|X/Y||Hybrid ARMs are often referred to in this format, where X is the number of years during which the initial interest rate applies prior to first adjustment (common terms are 3, 5, 7, and 10 years), and Y is the interval between adjustments (common terms are 1 for one year and 6 for six months). As an example, a 5/1 ARM means that the initial interest rate applies for five years (or 60 months, in terms of payments), after which the interest rate is adjusted annually. (Adjustments for escrow accounts, however, do not follow the 5/1 schedule; these are done annually.)|
|Fully Indexed Rate||The price of the ARM is calculated by adding Index + Margin = Fully Indexed Rate. This is the interest rate your loan would be at without a Start Rate (the introductory special rate for the initial fixed period). This means the loan would be higher if adjusting, typically, 1–3% higher than the fixed rate. Calculating this is important for ARM buyers, since it helps predict the future interest rate of the loan.|
|Margin||For ARMs where the index is applied to the interest rate of the note on an "index plus margin" basis, the margin is the difference between the note rate and the index on which the note rate is based expressed in percentage terms. This is not to be confused with profit margin. The lower the margin the better the loan is to the borrower as the maximum rate will increase less at each adjustment. Margins will vary between 2% and 7%.|
|Index||A published financial index such as LIBOR used to periodically adjust the interest rate of the ARM.|
|Start Rate||The introductory rate provided to purchasers of ARM loans for the initial fixed interest period.|
|Period||The length of time between interest rate adjustments. In times of falling interest rates, a shorter period benefits the borrower. On the other hand, in times of rising interest rates, a shorter period benefits the lender.|
|Floor||A clause that sets the minimum rate for the interest rate of an ARM loan. Loans may come with a Start Rate = Floor feature, but this is primarily for Non-Conforming (aka Sub-Prime or Program Lending) loan products. This prevents an ARM loan from ever adjusting lower than the Start Rate. An "A Paper" loan typically has either no Floor or 2% below start.|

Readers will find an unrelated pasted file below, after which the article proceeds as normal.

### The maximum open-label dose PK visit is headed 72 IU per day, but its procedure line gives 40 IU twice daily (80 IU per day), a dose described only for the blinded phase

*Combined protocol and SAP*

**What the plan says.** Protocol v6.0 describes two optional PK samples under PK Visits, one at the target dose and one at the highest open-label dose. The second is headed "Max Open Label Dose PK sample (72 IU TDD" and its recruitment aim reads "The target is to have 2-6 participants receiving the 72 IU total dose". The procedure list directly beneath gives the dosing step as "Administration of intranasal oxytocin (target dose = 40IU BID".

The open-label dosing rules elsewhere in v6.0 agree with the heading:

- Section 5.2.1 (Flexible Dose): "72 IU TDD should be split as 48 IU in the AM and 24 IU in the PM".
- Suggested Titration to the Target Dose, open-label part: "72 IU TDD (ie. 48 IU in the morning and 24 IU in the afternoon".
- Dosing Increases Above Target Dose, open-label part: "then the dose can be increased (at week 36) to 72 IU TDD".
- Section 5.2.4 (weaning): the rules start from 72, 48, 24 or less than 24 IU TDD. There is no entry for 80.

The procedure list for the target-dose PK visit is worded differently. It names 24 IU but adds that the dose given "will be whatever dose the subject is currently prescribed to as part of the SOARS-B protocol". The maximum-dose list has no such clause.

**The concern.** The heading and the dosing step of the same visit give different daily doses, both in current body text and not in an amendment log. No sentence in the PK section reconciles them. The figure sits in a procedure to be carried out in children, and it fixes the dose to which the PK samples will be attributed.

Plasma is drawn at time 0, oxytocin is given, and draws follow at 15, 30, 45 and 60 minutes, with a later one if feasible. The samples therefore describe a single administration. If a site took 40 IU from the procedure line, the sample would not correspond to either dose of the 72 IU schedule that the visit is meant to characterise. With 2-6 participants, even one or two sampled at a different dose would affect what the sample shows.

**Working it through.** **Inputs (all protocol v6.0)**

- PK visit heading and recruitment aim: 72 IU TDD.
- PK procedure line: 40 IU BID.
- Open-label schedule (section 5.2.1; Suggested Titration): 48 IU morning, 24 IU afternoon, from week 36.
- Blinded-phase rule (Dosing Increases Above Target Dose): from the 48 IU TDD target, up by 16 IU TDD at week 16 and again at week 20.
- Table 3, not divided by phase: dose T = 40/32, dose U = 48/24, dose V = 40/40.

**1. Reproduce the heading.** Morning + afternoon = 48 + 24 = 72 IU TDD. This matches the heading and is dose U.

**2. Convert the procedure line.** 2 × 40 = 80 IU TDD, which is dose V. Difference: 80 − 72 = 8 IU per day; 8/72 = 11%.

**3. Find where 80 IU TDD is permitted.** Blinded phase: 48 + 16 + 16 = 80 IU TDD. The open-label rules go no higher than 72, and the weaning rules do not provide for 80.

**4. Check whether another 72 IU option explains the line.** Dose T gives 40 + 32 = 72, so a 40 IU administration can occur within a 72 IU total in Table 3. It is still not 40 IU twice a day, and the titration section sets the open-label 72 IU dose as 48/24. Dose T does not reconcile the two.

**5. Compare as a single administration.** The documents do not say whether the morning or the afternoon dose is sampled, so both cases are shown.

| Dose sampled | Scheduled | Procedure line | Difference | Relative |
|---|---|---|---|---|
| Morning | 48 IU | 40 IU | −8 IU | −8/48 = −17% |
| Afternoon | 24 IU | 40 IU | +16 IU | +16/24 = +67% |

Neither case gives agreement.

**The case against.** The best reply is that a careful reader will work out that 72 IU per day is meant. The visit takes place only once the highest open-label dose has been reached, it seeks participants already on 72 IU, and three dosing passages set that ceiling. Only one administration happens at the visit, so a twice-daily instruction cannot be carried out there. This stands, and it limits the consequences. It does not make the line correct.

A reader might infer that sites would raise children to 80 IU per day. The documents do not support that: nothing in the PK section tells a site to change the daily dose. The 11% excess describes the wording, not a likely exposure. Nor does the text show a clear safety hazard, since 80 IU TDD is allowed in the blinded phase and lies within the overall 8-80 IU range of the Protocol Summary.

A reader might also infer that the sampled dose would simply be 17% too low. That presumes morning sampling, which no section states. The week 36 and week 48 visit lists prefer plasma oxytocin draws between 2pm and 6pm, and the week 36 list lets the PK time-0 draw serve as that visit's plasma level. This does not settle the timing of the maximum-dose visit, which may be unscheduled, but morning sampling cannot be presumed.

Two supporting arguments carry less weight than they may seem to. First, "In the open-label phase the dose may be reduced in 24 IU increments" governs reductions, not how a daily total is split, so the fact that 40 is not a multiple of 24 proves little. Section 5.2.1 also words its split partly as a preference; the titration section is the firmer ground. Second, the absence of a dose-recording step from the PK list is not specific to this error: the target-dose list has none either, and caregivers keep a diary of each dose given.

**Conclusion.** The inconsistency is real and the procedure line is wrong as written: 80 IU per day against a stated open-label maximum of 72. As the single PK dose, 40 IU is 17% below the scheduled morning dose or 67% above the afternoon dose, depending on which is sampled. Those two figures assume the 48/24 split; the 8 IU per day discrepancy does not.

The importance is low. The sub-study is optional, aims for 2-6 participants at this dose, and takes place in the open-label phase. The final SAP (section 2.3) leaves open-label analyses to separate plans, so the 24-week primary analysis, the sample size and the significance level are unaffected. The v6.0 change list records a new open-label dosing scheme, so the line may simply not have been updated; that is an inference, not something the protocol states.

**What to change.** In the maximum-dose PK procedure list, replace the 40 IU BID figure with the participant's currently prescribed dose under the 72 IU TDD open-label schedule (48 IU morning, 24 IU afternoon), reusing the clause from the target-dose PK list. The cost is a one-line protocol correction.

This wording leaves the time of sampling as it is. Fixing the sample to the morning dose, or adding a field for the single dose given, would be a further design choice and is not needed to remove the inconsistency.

|Payment Shock||Industry term to describe the severe (unexpected or planned for by borrower) upward movement of mortgage loan interest rates and its effect on borrowers. This is the major risk of an ARM, as this can lead to severe financial hardship for the borrower.|
|Cap||Any clause that sets a limitation on the amount or frequency of rate changes.|
Loan caps provide payment protection against payment shock, and allow a measure of interest rate certainty to those who gamble with initial fixed rates on ARM loans. There are three types of Caps on a typical First Lien Adjustable Rate Mortgage or First Lien Hybrid Adjustable Rate Mortgage.
Initial Adjustment Rate Cap: The majority of loans have a higher cap for initial adjustments that's indexed to the initial fixed period. In other words, the longer the initial fixed term, the more the bank would like to potentially adjust your loan. Typically, this cap is 2–3% above the Start Rate on a loan with an initial fixed rate term of three years or lower and 5–6% above the Start Rate on a loan with an initial fixed rate term of five years or greater.
Rate Adjustment Cap: This is the maximum amount by which an Adjustable Rate Mortgage may increase on each successive adjustment. Similar to the initial cap, this cap is usually 1% above the Start Rate for loans with an initial fixed term of three years or greater and usually 2% above the Start Rate for loans that have an initial fixed term of five years or greater.
Lifetime Cap: Most First Mortgage loans have a 5% or 6% Life Cap above the Start Rate (this ultimately varies by the lender and credit grade).
- Industry Shorthand for ARM Caps
Inside the business caps are expressed most often by simply the three numbers involved that signify each cap. For example, a 5/1 Hybrid ARM may have a cap structure of 5/2/5 (5% initial cap, 2% adjustment cap and 5% lifetime cap) and insiders would call this a 5-2-5 cap. Alternatively, a 1-year ARM might have a 1/1/6 cap (1% initial cap, 1% adjustment cap and 6% lifetime cap) known as a 1-1-6, or alternatively expressed as a 1/6 cap (leaving out one digit signifies that the initial and adjustment caps are identical).
- Negative amortization ARM caps
See the complete article for the type of ARM that Negative amortization loans are by nature. Higher risk products, such as First Lien Monthly Adjustable loans with Negative amortization and Home equity lines of credit (HELOCs) have different ways of structuring the Cap than a typical First Lien Mortgage. The typical First Lien Monthly Adjustable loans with Negative amortization loan has a life cap for the underlying rate (aka "Fully Indexed Rate") between 9.95% and 12% (maximum assessed interest rate). Some of these loans can have much higher rate ceilings. The fully indexed rate is always listed on the statement, but borrowers are shielded from the full effect of rate increases by the minimum payment, until the loan is recast, which is when principal and interest payments are due that will fully amortize the loan at the fully indexed rate.